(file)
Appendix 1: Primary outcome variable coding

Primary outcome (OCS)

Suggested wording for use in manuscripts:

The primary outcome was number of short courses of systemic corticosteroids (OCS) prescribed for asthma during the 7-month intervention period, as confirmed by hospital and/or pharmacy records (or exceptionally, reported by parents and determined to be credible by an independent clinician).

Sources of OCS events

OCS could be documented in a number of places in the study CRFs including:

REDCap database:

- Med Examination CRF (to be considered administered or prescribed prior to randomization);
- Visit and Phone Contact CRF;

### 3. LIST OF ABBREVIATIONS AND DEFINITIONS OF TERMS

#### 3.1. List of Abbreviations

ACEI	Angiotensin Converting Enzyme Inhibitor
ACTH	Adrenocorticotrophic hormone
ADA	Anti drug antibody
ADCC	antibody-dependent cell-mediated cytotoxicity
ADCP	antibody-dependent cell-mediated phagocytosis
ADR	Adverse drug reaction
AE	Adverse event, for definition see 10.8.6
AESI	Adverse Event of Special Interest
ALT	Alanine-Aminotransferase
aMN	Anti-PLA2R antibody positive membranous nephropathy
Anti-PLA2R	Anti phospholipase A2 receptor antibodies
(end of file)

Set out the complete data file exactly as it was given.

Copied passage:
Appendix 1: Primary outcome variable coding

Primary outcome (OCS)

Suggested wording for use in manuscripts:

The primary outcome was number of short courses of systemic corticosteroids (OCS) prescribed for asthma during the 7-month intervention period, as confirmed by hospital and/or pharmacy records (or exceptionally, reported by parents and determined to be credible by an independent clinician).

Sources of OCS events

OCS could be documented in a number of places in the study CRFs including:

REDCap database:

- Med Examination CRF (to be considered administered or prescribed prior to randomization);
- Visit and Phone Contact CRF;

### 3. LIST OF ABBREVIATIONS AND DEFINITIONS OF TERMS

#### 3.1. List of Abbreviations

ACEI	Angiotensin Converting Enzyme Inhibitor
ACTH	Adrenocorticotrophic hormone
ADA	Anti drug antibody
ADCC	antibody-dependent cell-mediated cytotoxicity
ADCP	antibody-dependent cell-mediated phagocytosis
ADR	Adverse drug reaction
AE	Adverse event, for definition see 10.8.6
AESI	Adverse Event of Special Interest
ALT	Alanine-Aminotransferase
aMN	Anti-PLA2R antibody positive membranous nephropathy
Anti-PLA2R	Anti phospholipase A2 receptor antibodies